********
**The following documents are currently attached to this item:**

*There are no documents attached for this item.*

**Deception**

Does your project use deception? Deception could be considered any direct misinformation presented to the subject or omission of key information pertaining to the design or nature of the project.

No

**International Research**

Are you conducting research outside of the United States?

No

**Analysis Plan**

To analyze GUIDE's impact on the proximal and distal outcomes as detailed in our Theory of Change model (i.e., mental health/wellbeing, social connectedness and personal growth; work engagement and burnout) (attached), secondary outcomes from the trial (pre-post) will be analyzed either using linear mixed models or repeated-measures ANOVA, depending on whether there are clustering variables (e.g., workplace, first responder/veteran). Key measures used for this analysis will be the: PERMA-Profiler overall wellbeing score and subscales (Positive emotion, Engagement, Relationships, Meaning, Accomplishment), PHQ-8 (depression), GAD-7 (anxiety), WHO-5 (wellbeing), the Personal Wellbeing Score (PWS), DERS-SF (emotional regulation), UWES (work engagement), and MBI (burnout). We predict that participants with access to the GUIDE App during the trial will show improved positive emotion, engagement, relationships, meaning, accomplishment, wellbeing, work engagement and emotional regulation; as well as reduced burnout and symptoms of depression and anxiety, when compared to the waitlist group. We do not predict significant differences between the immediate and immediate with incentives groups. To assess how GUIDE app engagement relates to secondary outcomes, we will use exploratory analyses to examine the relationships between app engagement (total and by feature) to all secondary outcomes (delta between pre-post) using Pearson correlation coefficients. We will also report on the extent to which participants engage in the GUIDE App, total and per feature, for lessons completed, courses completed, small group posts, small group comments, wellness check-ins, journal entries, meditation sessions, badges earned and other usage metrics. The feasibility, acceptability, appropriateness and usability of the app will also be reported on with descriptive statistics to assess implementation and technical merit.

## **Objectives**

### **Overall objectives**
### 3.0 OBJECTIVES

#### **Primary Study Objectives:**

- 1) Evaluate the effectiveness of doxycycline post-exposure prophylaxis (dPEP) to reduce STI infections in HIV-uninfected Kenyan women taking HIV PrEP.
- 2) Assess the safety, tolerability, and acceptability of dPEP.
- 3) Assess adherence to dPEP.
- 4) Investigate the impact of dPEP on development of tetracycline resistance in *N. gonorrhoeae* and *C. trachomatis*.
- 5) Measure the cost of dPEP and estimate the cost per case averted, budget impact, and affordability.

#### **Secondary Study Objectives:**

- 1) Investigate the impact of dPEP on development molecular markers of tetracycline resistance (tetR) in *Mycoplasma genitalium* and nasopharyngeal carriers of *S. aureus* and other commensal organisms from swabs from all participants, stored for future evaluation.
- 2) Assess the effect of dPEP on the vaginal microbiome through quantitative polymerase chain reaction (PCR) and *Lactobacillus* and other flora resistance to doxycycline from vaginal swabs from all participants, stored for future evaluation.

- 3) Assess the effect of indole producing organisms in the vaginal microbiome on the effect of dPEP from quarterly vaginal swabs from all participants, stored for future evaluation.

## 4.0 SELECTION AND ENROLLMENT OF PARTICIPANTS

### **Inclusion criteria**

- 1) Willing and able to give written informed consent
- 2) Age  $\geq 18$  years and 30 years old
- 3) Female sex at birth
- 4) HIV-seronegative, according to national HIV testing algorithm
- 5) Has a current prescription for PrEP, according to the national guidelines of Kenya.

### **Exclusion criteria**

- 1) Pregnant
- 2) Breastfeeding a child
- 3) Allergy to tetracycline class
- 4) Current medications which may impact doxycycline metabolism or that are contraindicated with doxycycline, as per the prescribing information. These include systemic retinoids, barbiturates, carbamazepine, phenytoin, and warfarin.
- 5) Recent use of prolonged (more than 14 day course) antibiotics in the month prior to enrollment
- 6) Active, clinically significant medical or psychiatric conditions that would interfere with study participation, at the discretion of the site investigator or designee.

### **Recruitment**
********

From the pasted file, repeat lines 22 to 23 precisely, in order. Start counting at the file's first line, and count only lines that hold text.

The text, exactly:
- 2) Assess the effect of dPEP on the vaginal microbiome through quantitative polymerase chain reaction (PCR) and *Lactobacillus* and other flora resistance to doxycycline from vaginal swabs from all participants, stored for future evaluation.

- 3) Assess the effect of indole producing organisms in the vaginal microbiome on the effect of dPEP from quarterly vaginal swabs from all participants, stored for future evaluation.